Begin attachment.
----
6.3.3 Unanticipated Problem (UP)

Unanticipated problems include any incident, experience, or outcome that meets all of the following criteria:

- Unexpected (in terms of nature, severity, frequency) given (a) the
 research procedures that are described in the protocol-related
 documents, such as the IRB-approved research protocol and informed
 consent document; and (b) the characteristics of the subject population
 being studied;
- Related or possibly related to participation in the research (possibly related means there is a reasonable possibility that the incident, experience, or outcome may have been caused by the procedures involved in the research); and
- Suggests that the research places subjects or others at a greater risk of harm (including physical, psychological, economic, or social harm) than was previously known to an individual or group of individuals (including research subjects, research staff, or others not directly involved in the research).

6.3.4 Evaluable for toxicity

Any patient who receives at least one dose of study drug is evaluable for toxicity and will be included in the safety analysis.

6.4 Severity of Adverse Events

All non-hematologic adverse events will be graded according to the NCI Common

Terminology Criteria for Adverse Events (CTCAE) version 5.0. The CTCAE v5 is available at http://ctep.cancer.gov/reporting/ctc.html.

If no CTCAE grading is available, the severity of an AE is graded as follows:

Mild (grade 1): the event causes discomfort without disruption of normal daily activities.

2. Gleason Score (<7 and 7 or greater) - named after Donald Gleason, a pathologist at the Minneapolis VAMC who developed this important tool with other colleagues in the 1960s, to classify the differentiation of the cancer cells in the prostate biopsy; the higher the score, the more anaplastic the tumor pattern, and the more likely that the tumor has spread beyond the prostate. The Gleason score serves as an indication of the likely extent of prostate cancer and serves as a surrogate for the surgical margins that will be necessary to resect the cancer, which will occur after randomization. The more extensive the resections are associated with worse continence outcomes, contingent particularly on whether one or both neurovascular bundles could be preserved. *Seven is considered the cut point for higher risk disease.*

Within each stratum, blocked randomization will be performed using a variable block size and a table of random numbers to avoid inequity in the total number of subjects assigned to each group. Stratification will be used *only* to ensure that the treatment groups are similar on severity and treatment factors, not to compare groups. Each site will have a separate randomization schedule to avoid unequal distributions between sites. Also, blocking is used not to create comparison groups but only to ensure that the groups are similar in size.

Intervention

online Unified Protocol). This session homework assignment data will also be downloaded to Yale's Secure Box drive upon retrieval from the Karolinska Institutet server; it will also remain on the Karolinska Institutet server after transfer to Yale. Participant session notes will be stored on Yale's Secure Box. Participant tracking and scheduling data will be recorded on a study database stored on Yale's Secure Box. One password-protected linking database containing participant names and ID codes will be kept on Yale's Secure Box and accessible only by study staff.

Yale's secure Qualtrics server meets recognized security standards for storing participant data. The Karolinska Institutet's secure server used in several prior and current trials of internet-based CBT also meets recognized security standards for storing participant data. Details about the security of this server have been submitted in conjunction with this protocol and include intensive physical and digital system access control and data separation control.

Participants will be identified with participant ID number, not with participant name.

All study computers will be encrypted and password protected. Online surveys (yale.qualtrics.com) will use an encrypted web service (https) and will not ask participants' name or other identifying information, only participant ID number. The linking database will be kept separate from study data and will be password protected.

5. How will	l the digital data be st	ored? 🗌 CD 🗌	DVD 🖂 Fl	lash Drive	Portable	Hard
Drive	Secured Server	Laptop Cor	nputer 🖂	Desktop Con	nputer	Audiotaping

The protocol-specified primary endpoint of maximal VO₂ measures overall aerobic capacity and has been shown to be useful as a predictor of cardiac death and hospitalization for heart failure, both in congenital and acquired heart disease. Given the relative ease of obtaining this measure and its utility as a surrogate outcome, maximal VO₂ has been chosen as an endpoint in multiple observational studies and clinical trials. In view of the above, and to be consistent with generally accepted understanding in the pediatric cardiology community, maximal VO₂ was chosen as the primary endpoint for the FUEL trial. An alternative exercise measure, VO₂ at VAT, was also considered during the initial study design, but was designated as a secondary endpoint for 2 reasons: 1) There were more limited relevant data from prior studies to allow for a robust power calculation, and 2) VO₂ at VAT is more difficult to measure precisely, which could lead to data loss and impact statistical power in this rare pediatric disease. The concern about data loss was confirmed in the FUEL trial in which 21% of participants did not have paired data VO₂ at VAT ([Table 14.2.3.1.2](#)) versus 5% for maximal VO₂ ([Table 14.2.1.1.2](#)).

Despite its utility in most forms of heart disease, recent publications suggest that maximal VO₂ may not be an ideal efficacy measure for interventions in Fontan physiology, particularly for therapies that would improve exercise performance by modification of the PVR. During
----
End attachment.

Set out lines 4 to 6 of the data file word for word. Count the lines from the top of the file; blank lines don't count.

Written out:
 research procedures that are described in the protocol-related
 documents, such as the IRB-approved research protocol and informed
 consent document; and (b) the characteristics of the subject population